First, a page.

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About Osteoporosis

Osteoporosis is a condition of bone thinning with a subsequent increased risk of fracture. It is this increased fracture risk that treatment attempts to reduce.

Common fractures are of the wrist, spine and hip but any low trauma fracture could be secondary to osteoporosis.

Bone thinning is a natural consequence of aging and with our steadily aging population most osteoporotic sufferers will be over the age of 70 years. However there are others who are at increased risk of osteoporosis because of genetic or medical causes. Such groups are summarised in the table. (Table 1) Our indications for DXA scan can be accessed by the link on the LHS. There is no age barrier to referral from DXA scanning but it must be noted that patients require to access the department and to self transfer onto a table. They must be able to lie still for 5 minutes. The total appointment time is around 20 minutes.

The scan report will detail what should be done in terms of treatment and follow up advice. Please note that there is NO automatic follow up for scanning in NHS Grampian-each appointment is a new referral.

Looking for secondary causes of osteoporosis is often suggested in the scan reports. Table 2 details the tests you should consider doing in a patient with unexplained osteoporosis. Your clinical suspicion should indicate which ones you feel are required in individual cases.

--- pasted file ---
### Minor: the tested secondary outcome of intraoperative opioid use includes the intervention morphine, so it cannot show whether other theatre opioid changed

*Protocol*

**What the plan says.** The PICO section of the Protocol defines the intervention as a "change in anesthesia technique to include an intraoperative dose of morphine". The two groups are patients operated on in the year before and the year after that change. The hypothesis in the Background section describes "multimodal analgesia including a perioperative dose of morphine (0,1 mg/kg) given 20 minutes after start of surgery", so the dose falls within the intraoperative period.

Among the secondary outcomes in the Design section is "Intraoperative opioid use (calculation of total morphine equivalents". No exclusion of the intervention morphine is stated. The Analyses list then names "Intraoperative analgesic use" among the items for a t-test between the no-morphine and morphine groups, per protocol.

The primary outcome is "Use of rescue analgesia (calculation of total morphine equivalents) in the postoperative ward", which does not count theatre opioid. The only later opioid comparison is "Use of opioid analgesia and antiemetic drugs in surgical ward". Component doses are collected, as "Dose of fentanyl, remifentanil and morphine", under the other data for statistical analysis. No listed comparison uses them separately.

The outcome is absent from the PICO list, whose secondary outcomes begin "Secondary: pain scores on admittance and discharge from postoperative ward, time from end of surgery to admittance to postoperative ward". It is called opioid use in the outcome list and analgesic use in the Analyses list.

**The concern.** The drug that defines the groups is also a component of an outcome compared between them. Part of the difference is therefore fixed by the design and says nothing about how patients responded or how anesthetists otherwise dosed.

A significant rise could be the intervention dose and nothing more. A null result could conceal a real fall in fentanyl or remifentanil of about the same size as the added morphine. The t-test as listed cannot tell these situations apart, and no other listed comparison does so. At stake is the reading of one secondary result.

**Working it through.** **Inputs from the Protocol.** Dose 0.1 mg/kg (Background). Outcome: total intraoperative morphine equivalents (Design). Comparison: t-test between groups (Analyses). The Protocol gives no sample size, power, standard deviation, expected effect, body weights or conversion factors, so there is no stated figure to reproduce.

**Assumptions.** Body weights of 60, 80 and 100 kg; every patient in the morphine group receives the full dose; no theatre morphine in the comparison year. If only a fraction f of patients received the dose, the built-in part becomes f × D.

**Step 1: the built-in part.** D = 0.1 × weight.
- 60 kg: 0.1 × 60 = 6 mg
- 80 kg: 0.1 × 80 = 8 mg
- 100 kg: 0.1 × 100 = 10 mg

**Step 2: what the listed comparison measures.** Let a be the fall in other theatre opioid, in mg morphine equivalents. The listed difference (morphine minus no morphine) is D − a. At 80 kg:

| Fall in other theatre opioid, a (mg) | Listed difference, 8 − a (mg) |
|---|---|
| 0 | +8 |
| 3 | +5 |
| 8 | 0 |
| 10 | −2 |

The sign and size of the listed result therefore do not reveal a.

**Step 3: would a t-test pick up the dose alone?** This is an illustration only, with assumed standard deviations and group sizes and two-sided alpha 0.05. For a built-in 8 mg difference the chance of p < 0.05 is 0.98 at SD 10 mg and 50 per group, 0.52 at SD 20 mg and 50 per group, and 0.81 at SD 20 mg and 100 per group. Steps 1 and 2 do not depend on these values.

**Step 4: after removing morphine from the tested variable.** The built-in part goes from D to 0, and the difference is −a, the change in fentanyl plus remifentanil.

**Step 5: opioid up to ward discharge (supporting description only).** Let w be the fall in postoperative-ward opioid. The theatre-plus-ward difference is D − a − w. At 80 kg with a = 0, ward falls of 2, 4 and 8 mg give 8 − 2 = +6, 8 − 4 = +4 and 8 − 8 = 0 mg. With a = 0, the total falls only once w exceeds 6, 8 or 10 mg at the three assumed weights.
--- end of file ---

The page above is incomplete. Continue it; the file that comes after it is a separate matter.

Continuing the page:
Please note that current waiting times for DXA Scan are >30 weeks for a routine referral. (<6 weeks for Dr Grays Hospital, Elgin)

DEXA Scanner

Table1

Secondary Causes of Osteoporosis

Neoplasia

Myeloma

Primary Bone Cancer

Secondary bone Cancer

Endocrine

Thyrotoxicosis

Cushing?s Syndrome

Hypogonadism

Hyper/Hypoparathyroidism

Hypopituitarism

Hyperprolactinaemia

Renal Disease

Chronic Renal Failure

Idiopathic Hypercalcuria

Gastrointestinal Disease

Gastrectomy

Malabsorption

Primary Biliary Cirrhosis/Chronic Active Hepatitis/Cirrhosis

Other Bone Diseases

Osteogenesis Imperfecta

Connective Tissue Diseases

Marfans Syndrome

Ehlers-Danlos

Homocystinuria

Medications

Heparin

Corticosteroids

Depo-Provera

Arimidex/ other antiestrogen therapies

Miscellaneous

Anorexia nervosa

Chronic Alcoholism

Immobilisation

Rheumatoid Arthritis

Table 2

Routine Laboratory Tests to Exclude/Identify Secondary Causes of Osteoporosis

Biochemical

Urea and Electrolytes

Bone Biochemistry

Liver Function Tests

25 hydroxyvitamin D levels

Immunoglobulins and Electrophoresis

Haematological

Full Blood Count

Erythrocyte Sedimentation Rate

Endocrine

Thyroid Function Tests

Testosterone

Sex Hormone Binding Globulin

Estradiol

Follicle Stimulating Hormone and Leutinising Hormone

Prolactin

Endomyseal Antibodies

The world health organisation have specific definitions for osteoporosis based on Standard deviation comparison with young adult mean figures.(Table 3) Whilst these are valuable definitions the overall fracture risk of the individual is the most important assessment when considering who and at what time point therapy is required for fracture prevention. (www.shef.ac.uk/FRAX)

 

Table 3

WHO Criteria for Diagnosis of Osteoporosis in Postmenopausal Women

T-score

Osteoporosis Definition

T -1

Normal BMD

-1 T < -2.5

Borderline osteopenia

T< -2.5

Osteoporosis

T< -2.5 + fragility fracture

Established Osteoporosis